COVID-19 pandemic and associated lockdown measures has deeply modified the natural course of seasonal viral infections, such as respiratory syncytial virus (RSV). Methods We analysed French national data from three networks: emergency departments (ED) of French hospitals, general practitioners (GP), and hospital laboratories. We compared the number of ED visits and GP visits for bronchiolitis in children <2 years of age, and the percentage of RSV positive tests in the 2020-2021 season with those of the two previous seasons (2018-2019 and 2019-2020). We used time series of the previous 5 years to calculate epidemic thresholds. Results During the 2020–2021 season, the epidemic begun in February (week 05) in the Ile de France (Paris and suburbs) region, 12 weeks later compared with the previous seasons and progressively spread across all the French metropolitan regions. The highest number of bronchiolitis cases in 2021 (week 12) occurred 10-12 weeks after the previous seasonal peaks of previous seasons, but the number of cases remained lower than in the previous seasonal peaks. Conclusion We identified a delayed RSV epidemic in the period that usually corresponds at the end of the epidemic season, raising concerns for the burden of RSV in the already strained healthcare systems during the COVID-19 pandemic
To the editor,Following the online podcast recorded the 31 March 2020 by the International Committee of the American Thoracic Society Pediatrics Assembly and recently published in Pediatric Pulmonology1, we have interesting discussion with my international colleagues about the likelihood of acute bronchiolitis caused by SARS-CoV-2 infection in absence of RSV co-infection. Here, we report 2 cases of COVID-19 in infants < 3 months old admitted to our paediatric unit. The infants presented fever and neurological symptoms and after a short period, acute bronchiolitis.Case 1 : A term-born boy with unremarkable history was admitted to the emergency department with poorly tolerated high fever (38.8°C) and rhinitis. The parents, who had no history of asthma or allergy, showed clinical signs suggesting SARS-CoV-2 infection. RT-PCR for SARS-CoV-2 on a nasopharyngeal swab was positive for the father and the grandfather, who was hospitalized in the intensive care unit. Neurologic examination of the infant revealed lethargy and hypotonia with a bulging anterior fontanelle. The respiratory condition and clinical examination findings including hemodynamics were normal.The first blood test showed isolated lymphopenia (lymphocyte count 1.56 x109/L; normally 4-6x109/L) without modification of biological inflammatory parameters, as assessed by normal levels of C-reactive protein (CRP) and procalcitonin (PCT). Spinal fluid analysis, cytobacteriological urine analysis and blood culture were negative. RT-PCR of a nasopharyngeal swab was positive for SARS-CoV-2 but negative for respiratory syncytial virus (RSV) and influenza virus (IV). The patient received fluid volume expansion(20 ml/Kg of 0.9% sodium chloride solution) together with antibiotic treatment (cefotaxime, amoxicillin and gentamicin at meningeal doses) for 24 hr, that was stopped with a positive RT-PCR test for SARS-CoV-2 and negative blood culture. Favourable clinical outcome was obtained shortly thereafter, allowing the infant to return home 2 days later.Ten days later, the child returned with acute bronchiolitis. Respiratory symptoms included polypnea, shortness of breath, wheezing and hypoxia (SpO2< 92 %). Lung ultrasonography revealed signs of interstitial syndrome with thickened and irregular pleural line associated with confluent B lines and small multifocal subpleural consolidations. RT-PCR for RSV and IV remained negative. Treatment associated supplemental oxygen and enteral nutrition for 6 days. A second episode of acute bronchiolitis occurred 1 month later, but a RT-PCR test for SARS-CoV-2 was negative. The chest X-ray was normal. The child remained hospitalized for 5 days with enteral nutrition support but did not require oxygen supplementation. Long-term treatment with inhaled daily corticosteroids (fluticasone) was introduced.Case 2 : A term-born eutrophic male with otherwise unremarkable neonatal history was referred for poorly tolerated high fever at age 2 months. Both parents had clinical signs of COVID-19 but were not tested (a member of the family had a positive test). The neurologic examination revealed lethargia and hypotonia in the child; the respiratory condition and clinical examination findings including hemodynamics were normal. The first blood test showed lymphopenia (lymphocyte count: 1.86 x109/L; normally 4-6x109/L)without modification of biological inflammatory parameters. Cytobacteriological examination of urine and blood culture were negative and spinal fluid analysis was not performed. RT-PCR testing of a nasopharyngeal swab was positive for SARS-CoV-2 but negative for RSV and IV. The patient did not receive any antibiotics. On day 3 after admission, the respiratory condition progressively worsened, with retraction, wheezing, increased respiratory rate at 80/min and hypoxia (SpO2 < 92%) requiring supplemental oxygen together with enteral nutrition for 3 days. The chest X-ray was normal, and no lung ultrasonography was performed. The infant was returned to the emergency department 2 weeks later with a non-severe wheezing episode and was discharged at home.These 2 cases of COVID-19 in infants hospitalized for poorly tolerated high fever and neurological symptoms in whom acute bronchiolitis developed at a delay of 2 to 8 days suggest that SARS-CoV-2 infection may cause acute bronchiolitis in absence of viral co-infection such as RSV. Pneumonia is the most common diagnosis among symptomatic children with COVID-191. High-resolution CT scan usually shows ground-glass opacities or bilateral lung consolidations, especially in the periphery, and lung ultrasonography, as in our case 1, reveals signs of lung involvement. In contrast, to the best of our knowledge, acute bronchiolitis due to SARS-CoV-2 infection has never been reported. The wheezing episodes described in our patients were likely due to SARS-CoV-2 infection for the following reasons: first, RT-PCR tests for RSV and IV were always negative in both children, and second, the epidemic season for both viruses was over and the lockdown in France was still active at the time of the cases. Finally, previous study of virus repartition in positive respiratory samples from infants with acute bronchiolitis detected close to a 5% frequency of coronaviruses OC43 and 229E2. Moreover, a recent experimental model of COVID-19 in ferrets showed lung lesions compatible with bronchiolitis3. Our patients showed bronchiolitis symptoms several days after those of COVID-19, which may explain the lack of wheezing episodes reported in the literature. Case 2 was diagnosed with recurrent wheezing presumably due to SARS-CoV-2 infection. RSV as well as rhinovirus bronchiolitis is a risk factor for recurrent wheezing and asthma4,5,but little is known about the long-term impact of SARS-CoV-2 infection in lung function trajectory, which emphasizes the need to follow these children. Whether the infection in symptomatic or asymptomatic infants may predispose to recurrent wheezing or asthma remains to be determined.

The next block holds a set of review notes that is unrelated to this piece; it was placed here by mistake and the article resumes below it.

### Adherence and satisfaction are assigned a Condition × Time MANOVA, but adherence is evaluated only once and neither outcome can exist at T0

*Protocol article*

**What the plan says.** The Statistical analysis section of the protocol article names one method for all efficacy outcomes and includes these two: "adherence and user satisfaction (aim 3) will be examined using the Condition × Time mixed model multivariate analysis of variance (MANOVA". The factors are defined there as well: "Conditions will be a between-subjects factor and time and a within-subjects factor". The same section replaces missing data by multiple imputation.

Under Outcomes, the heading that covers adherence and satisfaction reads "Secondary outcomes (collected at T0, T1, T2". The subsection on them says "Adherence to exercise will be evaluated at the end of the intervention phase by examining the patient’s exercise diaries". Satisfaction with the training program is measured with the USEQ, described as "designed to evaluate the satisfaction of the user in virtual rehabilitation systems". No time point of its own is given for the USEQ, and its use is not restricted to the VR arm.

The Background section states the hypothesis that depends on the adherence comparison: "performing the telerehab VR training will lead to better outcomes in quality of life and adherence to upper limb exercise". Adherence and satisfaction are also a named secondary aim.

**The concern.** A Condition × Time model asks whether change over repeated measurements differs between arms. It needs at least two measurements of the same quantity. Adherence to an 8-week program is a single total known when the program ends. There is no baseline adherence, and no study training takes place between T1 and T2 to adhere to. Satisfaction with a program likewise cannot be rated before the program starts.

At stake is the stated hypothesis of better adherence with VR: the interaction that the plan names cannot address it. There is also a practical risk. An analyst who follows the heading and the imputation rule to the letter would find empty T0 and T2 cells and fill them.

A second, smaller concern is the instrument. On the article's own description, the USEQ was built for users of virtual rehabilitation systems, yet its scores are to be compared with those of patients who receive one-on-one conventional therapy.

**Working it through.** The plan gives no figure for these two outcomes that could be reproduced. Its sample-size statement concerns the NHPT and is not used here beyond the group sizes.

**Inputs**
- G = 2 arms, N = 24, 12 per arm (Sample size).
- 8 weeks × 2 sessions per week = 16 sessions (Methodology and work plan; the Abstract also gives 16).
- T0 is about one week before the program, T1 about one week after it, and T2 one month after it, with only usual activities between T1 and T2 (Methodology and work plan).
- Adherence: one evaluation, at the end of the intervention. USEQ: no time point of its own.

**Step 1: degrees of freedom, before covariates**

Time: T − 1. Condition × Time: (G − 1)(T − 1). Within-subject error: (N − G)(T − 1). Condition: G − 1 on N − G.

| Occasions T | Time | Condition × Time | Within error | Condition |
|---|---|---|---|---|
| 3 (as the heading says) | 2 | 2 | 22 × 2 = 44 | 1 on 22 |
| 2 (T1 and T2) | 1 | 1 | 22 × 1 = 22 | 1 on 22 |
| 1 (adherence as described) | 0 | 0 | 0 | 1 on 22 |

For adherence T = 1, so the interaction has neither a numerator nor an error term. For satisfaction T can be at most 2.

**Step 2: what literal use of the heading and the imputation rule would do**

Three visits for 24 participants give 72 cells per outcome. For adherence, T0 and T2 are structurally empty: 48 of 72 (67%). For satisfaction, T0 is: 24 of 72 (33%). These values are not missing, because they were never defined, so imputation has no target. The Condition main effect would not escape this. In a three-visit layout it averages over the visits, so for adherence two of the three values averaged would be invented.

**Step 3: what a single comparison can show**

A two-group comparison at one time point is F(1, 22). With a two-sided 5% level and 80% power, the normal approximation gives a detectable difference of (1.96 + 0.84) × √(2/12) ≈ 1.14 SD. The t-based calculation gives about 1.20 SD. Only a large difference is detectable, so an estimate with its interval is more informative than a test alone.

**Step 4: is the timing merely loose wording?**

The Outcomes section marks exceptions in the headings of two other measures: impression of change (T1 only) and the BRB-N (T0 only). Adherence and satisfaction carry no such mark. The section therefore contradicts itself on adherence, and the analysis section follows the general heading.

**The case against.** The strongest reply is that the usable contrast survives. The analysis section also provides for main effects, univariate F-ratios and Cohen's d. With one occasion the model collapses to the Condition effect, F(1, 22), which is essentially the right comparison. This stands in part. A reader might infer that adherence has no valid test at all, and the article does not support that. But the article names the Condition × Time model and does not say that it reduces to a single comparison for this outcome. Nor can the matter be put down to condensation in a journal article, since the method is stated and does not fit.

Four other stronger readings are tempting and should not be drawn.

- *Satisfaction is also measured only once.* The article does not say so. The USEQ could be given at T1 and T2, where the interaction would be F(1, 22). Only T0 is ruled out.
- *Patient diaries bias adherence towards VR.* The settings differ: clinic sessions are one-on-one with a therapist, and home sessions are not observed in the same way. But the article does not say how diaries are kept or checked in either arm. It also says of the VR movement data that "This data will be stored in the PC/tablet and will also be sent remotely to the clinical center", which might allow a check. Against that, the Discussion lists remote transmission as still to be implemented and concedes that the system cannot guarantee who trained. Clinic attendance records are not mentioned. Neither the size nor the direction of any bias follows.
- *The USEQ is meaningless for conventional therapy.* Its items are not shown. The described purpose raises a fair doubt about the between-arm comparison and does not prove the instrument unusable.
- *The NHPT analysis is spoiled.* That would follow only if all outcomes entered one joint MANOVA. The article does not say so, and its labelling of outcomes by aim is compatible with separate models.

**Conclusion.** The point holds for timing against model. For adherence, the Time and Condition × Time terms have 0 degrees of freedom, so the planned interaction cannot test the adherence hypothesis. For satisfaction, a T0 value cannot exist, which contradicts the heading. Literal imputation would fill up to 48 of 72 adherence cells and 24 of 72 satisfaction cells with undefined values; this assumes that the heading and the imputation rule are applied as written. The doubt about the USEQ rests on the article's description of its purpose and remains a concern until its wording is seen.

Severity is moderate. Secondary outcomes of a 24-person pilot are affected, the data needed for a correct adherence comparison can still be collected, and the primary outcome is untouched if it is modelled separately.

Bronchiolitis is a common seasonal lung infection, almost always caused by a virus, mostly respiratory syncytial virus. Although some coronavirus species has been identified in children with bronchiolitis, the association with SARS-CoV-2 is questioned. Herein, we report 2 cases of 2 months infants presenting with classical covid-19 (fever, neurologic symptoms and positive RT-PCR test) who developed bronchiolitis within a short period after initial episode.